Now batting for the Cincinnati Reds -- Derek Jeter!
To anyone who has followed baseball over the past 15 years, such a statement is nearly impossible to comprehend. Derek Jeter sporting anything but the iconic Yankee pinstripes seems ludicrous, an image akin to Mick Jagger fronting the Beatles.
But Jeter came perilously close to becoming a Redleg, and that's just one of many anecdotes explored in Ian O'Connor's sprawling biography, The Captain: The Journey of Derek Jeter. The exhaustively researched tome was written after the longtime New York City sports journalist interviewed hundreds of Jeter's friends, family members and former teammates (as well as Jeter himself, although the shortstop limited his participation to brief locker room chats).
The Reds had the fifth selection in the 1992 First-Year Player Draft, while the Yankees possessed the sixth. O'Connor recounts how Cincinnati's then-scouting director Julian Mock agonized between selecting the promising-but-raw Jeter (just 17 at the time) and highly developed collegiate slugger Chad Mottola. Mock went with the latter, of course, resulting in euphoria among the Yankees brass.
"A cheer immediately went up in the Yankee Draft room in Tampa, one loud enough to echo across the Bronx," O'Connor wrote. "Fists were pumped and backs were slapped. Somehow, some way, Derek Jeter had made it unscathed to the sixth pick."
It's tempting to then say "And the rest is history." After all, Jeter made his Major League debut less than three years after that momentous Draft and was a world champion (and unanimous Rookie of the Year) by 1996. Therefore, it's especially interesting to read that Jeter's success wasn't exactly a foregone conclusion. Chapter 3 of The Captain is tellingly titled, "E-6," a succinct summation of the struggles that awaited Jeter at the beginning of his still ongoing professional odyssey.
The Jeter who arrived at the Yankees' Minor League complex in June 1992 was far from the icy cool uber-pro who now exists in the public imagination. O'Connor characterizes him as "a scarecrow come to life," so scrawny that "his high-tops flapped about even when they were laced as tight as could be." Jeter was desperately homesick for his family and friends in Kalamazoo, Mich., crying himself to sleep each night and racking up massive phone bills from his hotel room.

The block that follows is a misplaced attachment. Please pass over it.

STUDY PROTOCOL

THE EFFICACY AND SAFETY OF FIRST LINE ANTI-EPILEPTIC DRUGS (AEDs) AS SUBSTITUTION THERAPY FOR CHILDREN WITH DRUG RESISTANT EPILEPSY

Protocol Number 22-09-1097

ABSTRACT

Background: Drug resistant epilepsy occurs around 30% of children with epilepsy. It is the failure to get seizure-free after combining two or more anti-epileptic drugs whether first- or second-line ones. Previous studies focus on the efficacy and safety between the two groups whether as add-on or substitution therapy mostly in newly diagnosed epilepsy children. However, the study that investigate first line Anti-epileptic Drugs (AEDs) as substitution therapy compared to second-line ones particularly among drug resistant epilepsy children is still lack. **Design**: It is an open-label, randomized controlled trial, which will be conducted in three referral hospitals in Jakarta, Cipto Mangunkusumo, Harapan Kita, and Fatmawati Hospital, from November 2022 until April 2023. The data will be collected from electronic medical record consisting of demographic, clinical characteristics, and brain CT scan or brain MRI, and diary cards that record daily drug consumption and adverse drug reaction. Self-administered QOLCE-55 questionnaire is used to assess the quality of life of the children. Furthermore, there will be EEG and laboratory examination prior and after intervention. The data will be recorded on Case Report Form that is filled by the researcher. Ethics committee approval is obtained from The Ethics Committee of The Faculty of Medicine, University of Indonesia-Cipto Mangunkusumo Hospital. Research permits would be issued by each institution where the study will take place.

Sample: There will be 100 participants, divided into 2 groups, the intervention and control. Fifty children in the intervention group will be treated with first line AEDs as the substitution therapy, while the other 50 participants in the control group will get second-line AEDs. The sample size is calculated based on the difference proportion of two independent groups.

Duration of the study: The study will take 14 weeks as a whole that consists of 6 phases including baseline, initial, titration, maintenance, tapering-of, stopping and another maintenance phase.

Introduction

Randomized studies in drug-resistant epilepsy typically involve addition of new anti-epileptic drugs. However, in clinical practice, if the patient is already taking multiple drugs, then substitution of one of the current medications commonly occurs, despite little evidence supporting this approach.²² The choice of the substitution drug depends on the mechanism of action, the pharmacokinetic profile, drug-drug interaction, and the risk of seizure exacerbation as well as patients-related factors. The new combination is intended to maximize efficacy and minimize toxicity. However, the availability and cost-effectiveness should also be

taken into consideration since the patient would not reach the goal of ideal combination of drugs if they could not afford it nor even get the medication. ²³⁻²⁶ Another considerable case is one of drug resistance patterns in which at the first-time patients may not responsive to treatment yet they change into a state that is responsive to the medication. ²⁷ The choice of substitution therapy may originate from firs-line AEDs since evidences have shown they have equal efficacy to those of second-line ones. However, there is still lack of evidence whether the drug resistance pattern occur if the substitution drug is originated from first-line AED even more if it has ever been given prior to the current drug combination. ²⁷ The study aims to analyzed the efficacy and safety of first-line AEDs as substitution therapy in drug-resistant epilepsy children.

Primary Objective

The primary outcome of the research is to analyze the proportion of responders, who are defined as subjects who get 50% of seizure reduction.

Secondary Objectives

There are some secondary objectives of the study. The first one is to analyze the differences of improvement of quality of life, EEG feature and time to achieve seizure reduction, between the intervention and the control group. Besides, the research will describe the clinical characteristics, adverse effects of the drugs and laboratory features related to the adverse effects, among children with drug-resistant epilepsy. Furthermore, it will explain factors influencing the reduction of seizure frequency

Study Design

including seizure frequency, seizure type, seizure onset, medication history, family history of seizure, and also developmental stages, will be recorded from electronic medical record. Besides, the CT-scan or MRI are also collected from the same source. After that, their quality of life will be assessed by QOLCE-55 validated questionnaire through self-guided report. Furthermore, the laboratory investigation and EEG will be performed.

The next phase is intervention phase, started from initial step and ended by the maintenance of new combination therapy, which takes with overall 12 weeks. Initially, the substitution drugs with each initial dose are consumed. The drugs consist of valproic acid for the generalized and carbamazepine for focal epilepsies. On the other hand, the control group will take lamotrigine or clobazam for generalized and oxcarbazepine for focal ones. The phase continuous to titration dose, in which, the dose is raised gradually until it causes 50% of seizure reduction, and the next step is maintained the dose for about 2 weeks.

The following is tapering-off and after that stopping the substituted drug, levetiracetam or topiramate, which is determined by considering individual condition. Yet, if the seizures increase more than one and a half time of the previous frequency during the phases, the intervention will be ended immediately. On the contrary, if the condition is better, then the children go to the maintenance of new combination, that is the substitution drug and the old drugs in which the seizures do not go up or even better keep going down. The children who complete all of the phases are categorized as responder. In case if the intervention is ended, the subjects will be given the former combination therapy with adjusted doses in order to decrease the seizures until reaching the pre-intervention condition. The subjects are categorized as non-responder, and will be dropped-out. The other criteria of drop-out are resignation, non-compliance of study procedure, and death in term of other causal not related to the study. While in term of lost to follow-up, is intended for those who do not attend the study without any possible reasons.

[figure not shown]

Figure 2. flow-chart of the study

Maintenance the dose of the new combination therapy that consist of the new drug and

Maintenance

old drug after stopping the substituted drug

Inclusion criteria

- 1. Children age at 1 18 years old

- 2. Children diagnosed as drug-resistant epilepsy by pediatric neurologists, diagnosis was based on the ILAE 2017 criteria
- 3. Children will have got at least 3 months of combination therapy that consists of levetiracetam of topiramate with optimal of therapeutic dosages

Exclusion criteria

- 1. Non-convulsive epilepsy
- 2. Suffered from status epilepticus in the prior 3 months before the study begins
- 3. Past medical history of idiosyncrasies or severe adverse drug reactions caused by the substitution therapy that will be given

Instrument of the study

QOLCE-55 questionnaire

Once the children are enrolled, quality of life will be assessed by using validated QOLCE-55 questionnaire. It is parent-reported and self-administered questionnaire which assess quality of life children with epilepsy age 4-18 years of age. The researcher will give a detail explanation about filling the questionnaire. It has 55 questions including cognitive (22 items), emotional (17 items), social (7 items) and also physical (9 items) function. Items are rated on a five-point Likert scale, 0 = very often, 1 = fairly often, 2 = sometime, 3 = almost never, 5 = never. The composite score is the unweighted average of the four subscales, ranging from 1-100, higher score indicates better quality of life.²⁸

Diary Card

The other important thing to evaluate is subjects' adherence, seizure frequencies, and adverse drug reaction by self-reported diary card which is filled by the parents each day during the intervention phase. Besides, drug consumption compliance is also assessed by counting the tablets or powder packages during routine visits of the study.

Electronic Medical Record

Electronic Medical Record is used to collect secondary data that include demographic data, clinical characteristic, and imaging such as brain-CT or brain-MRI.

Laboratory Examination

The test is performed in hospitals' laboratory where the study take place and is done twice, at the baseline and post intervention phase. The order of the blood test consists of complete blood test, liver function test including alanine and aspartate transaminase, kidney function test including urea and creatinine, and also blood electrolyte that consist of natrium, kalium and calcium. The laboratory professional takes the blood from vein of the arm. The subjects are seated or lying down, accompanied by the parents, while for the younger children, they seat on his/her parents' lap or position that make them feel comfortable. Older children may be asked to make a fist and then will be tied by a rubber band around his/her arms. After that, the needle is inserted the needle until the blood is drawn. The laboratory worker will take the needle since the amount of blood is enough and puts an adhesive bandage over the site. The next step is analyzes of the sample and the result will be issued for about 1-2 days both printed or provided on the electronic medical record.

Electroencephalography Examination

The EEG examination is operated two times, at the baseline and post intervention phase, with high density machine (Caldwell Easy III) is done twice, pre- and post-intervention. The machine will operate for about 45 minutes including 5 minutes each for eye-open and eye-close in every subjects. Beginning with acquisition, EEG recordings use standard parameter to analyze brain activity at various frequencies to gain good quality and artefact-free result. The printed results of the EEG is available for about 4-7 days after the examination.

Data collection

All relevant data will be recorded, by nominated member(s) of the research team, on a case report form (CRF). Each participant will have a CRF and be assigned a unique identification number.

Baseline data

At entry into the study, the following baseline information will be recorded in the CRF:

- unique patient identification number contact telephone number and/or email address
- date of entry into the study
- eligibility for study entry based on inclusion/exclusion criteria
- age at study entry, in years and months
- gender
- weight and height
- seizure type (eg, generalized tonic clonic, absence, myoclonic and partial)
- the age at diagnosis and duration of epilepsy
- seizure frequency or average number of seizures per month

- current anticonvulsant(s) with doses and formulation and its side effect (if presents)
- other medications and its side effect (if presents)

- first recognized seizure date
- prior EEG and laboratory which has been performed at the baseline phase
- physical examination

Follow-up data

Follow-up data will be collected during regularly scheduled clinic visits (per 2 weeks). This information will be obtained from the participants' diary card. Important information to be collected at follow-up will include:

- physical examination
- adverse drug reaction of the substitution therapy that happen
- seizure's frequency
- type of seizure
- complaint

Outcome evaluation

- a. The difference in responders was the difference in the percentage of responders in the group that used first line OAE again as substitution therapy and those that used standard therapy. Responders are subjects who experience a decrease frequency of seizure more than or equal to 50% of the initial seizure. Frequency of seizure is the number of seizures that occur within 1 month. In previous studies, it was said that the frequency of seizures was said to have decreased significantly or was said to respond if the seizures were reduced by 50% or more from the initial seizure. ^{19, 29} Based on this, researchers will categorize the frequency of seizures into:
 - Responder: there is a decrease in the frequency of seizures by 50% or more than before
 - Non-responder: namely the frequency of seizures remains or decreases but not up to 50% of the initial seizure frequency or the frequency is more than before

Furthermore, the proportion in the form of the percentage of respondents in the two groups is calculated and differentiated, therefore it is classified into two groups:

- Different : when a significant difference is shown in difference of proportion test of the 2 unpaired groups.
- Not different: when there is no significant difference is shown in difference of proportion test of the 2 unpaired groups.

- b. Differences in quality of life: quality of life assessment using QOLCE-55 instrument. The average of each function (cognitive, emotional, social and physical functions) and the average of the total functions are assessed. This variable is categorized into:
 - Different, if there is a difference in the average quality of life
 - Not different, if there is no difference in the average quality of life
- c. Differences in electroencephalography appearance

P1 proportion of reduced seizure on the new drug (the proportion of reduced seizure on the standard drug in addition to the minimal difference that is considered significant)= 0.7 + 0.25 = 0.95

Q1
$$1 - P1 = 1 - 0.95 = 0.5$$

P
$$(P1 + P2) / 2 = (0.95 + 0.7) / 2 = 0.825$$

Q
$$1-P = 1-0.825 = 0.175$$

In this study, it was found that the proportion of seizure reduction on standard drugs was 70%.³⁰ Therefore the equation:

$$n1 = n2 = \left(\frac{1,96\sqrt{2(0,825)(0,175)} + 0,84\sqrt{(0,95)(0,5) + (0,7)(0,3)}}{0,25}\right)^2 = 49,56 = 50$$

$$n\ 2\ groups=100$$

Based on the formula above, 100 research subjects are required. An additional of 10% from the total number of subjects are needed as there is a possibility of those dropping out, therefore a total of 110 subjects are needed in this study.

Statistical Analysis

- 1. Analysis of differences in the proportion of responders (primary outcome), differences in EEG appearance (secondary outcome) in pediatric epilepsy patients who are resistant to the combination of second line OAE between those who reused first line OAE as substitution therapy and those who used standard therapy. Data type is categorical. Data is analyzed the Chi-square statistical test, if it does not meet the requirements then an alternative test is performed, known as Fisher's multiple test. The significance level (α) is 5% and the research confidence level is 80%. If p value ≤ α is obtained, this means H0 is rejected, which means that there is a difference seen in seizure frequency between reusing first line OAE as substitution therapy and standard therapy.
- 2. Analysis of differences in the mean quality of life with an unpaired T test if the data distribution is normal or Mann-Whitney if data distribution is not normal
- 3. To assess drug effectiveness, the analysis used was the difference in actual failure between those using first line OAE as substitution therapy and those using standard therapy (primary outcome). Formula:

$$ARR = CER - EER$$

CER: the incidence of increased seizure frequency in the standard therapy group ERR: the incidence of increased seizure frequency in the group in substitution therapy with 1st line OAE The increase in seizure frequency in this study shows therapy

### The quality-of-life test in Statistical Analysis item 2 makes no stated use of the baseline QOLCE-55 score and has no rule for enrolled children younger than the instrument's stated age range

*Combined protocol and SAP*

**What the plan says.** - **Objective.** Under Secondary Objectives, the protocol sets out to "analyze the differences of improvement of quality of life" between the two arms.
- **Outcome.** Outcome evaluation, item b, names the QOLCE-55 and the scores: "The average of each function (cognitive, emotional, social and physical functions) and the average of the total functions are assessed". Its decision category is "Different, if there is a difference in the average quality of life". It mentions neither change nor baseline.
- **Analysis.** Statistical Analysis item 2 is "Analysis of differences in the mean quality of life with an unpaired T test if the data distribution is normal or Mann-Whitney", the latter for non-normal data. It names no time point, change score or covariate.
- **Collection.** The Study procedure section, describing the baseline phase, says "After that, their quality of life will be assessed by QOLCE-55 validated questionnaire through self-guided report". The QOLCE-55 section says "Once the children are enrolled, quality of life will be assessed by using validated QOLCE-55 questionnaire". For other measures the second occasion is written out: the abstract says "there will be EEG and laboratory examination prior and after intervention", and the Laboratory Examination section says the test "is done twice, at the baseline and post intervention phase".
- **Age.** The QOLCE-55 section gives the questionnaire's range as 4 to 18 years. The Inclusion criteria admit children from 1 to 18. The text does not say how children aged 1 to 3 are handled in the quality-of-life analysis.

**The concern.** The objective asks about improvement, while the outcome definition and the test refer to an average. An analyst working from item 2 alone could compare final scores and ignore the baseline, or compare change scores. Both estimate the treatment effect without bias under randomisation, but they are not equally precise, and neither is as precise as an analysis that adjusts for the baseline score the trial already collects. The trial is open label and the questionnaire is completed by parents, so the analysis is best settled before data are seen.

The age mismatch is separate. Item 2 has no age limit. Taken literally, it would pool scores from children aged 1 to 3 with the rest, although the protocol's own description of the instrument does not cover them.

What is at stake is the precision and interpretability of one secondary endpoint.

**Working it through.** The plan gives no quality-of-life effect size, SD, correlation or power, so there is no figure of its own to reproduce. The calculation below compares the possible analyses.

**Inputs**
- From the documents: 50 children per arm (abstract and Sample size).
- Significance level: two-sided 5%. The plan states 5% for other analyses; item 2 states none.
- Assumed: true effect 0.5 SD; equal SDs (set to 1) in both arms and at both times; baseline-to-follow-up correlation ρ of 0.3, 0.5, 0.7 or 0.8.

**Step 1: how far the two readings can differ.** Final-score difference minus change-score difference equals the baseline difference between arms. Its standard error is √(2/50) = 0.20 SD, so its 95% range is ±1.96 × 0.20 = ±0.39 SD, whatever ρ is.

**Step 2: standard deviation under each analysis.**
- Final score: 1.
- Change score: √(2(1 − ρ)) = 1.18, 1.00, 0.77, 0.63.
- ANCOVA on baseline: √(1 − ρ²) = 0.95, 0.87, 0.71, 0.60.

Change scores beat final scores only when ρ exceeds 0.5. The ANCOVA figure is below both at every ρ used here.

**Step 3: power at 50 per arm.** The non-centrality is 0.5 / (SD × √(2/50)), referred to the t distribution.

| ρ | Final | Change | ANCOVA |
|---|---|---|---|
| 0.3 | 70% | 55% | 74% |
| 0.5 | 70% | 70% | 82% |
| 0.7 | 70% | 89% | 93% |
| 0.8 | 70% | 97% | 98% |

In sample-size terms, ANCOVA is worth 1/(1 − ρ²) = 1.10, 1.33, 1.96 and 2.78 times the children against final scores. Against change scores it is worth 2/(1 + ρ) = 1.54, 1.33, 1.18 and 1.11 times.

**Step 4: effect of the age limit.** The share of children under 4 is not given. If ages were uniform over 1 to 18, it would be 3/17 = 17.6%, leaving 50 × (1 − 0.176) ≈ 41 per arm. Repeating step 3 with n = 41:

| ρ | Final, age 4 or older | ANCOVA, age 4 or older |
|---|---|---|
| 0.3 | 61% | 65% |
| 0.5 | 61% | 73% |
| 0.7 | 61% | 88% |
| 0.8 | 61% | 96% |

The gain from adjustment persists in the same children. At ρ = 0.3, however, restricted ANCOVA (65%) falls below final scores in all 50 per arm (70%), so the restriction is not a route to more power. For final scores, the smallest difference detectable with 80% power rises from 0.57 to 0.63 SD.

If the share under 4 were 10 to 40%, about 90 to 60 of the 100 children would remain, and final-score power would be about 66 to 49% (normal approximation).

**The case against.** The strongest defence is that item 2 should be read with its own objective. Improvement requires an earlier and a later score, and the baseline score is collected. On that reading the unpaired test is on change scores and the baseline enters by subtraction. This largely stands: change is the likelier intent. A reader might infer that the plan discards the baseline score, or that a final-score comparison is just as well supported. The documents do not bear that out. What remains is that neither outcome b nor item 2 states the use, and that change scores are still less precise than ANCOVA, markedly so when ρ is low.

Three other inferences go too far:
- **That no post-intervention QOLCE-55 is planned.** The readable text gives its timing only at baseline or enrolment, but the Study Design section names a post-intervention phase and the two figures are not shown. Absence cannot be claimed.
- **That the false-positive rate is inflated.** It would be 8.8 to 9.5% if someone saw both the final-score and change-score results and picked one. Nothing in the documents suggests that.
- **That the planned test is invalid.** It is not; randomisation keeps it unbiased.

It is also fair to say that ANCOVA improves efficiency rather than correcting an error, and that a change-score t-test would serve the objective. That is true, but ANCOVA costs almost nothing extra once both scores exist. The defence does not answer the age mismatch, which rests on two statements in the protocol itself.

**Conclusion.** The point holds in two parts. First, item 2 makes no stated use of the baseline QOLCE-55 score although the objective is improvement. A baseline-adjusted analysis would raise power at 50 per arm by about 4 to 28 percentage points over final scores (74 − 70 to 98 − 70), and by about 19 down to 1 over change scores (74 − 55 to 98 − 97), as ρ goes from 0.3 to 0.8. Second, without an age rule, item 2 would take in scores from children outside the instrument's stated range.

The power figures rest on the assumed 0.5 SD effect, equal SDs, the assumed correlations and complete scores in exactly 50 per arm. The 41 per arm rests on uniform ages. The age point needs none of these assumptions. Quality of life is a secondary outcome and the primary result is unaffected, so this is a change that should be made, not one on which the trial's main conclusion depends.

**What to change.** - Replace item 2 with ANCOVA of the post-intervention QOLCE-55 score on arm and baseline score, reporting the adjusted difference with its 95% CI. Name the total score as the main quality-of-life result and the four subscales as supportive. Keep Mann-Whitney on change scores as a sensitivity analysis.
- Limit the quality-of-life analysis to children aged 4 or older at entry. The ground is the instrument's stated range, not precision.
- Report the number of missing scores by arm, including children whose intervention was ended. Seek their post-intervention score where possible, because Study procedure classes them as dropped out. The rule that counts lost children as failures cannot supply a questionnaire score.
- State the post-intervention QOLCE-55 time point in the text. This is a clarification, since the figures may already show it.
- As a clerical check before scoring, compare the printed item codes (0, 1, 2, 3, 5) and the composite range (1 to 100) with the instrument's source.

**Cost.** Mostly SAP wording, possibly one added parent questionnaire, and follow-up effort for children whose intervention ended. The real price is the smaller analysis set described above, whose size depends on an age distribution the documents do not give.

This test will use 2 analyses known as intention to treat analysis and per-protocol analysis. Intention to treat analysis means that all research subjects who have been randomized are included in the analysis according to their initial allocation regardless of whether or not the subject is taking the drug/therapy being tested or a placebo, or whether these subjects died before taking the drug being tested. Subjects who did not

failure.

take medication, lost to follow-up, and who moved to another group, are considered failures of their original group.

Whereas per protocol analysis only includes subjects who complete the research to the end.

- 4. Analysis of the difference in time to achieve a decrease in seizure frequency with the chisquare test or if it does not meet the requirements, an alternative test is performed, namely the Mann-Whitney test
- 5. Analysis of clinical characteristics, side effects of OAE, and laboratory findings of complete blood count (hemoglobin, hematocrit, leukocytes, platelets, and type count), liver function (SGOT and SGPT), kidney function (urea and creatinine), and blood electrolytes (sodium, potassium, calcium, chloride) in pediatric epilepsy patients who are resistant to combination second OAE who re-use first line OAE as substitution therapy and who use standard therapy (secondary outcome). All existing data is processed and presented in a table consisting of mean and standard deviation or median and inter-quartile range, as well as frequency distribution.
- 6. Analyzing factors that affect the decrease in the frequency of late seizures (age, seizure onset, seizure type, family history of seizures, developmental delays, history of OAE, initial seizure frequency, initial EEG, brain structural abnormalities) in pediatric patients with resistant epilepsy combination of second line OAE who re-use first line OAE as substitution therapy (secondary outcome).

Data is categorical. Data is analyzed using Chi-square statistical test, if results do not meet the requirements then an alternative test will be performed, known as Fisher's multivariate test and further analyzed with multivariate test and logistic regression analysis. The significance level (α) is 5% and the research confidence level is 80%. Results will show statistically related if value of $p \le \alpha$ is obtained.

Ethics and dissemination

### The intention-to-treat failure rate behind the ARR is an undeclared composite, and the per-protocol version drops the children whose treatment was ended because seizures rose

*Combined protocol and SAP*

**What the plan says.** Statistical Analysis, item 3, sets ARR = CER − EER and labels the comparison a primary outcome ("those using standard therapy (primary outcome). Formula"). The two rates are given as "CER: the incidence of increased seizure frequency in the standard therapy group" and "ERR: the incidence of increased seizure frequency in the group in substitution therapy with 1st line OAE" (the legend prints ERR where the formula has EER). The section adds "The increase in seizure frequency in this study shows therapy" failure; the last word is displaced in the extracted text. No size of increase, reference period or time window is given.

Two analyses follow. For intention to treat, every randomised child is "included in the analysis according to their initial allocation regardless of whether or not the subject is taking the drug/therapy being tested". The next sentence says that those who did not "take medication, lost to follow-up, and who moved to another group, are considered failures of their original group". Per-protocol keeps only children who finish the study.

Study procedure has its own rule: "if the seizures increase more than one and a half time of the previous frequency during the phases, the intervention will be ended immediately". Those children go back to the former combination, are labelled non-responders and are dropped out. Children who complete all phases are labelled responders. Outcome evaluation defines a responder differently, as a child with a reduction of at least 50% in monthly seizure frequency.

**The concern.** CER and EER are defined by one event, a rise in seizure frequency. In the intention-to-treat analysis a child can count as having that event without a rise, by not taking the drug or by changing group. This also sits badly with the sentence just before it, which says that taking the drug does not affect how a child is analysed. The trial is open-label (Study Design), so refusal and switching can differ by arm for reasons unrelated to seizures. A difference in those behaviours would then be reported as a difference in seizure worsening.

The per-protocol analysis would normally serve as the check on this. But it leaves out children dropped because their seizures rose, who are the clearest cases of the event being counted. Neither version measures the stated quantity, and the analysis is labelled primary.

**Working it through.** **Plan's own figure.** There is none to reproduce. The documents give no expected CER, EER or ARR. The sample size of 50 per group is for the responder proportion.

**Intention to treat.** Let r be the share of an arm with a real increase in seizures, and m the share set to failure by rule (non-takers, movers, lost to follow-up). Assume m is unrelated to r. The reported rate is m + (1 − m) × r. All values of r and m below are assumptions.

He was equally overmatched on the field, flailing away on remote complex playing fields as a member of the Rookie-level Gulf Coast League Yankees. When manager Gary Denbo removed him from the lineup in the final game of the season, it was simply to ensure his average would remain above the Mendoza line (Jeter finished at .202).
Jeter was promoted to the Class A Greensboro Hornets in 1993, taking the field daily at ancient War Memorial Stadium (built in 1926). While he ended the season with a .295 average, his fielding was disastrous. His friend and teammate R.D. Long remarked that Jeter looked "like a right fielder trying to play shortstop. He had gangly legs going in every which direction, gangly arms going in every which direction. If he picked it up, he threw it away. Every way you can make an error, he made it."
Indeed he did, and Jeter ended up in the record books for a most ignominious reason -- his 56 errors were the most committed in one season by any player in South Atlantic League history.
Still, the 1993 season wasn't without an upside. In addition to finding his hitting stroke as a professional, Jeter established himself as a steadying presence and clubhouse leader on an 85-56 Greensboro team that came within one out of winning the Sally League championship.
He worked tirelessly on his defense throughout the 1993-'94 offseason with coach Brian Butterfield and, in 1994, put together the kind of year that easily could be called "Jeter-esque."
At 20, Jeter began the season with Class A Advanced Tampa and ended it with Triple-A Columbus. All told, he hit .344 with 50 stolen bases over 138 games while reducing his errors to a far more respectable 25.
Jeter was now on the cusp, his Major League dreams tantalizingly close to reality, and they came true on the morning of May 28, 1995. Columbus manager Bill Evers knocked on his hotel room door at 6 a.m. and delivered the news: "Congratulations, you're going to the big leagues."
Of course, The Captain recounts Jeter's Major League career in minute detail -- the Rookie of the Year season, the stunning string of world championships, the years of frustration that followed, the made-for-the-tabloids relationship with A-Rod, 2009 redemption and much more.
But as Jeter closes in on 3,000 hits -- improving his already formidable standing within the pantheon of the Yankee legends -- it seems appropriate to be reminded that this all-time great wasn't always so great. The path to immortality was paved with long-distance phone bills, crippling self-doubt and dozens upon dozens of "E-6"s in the official scorecard.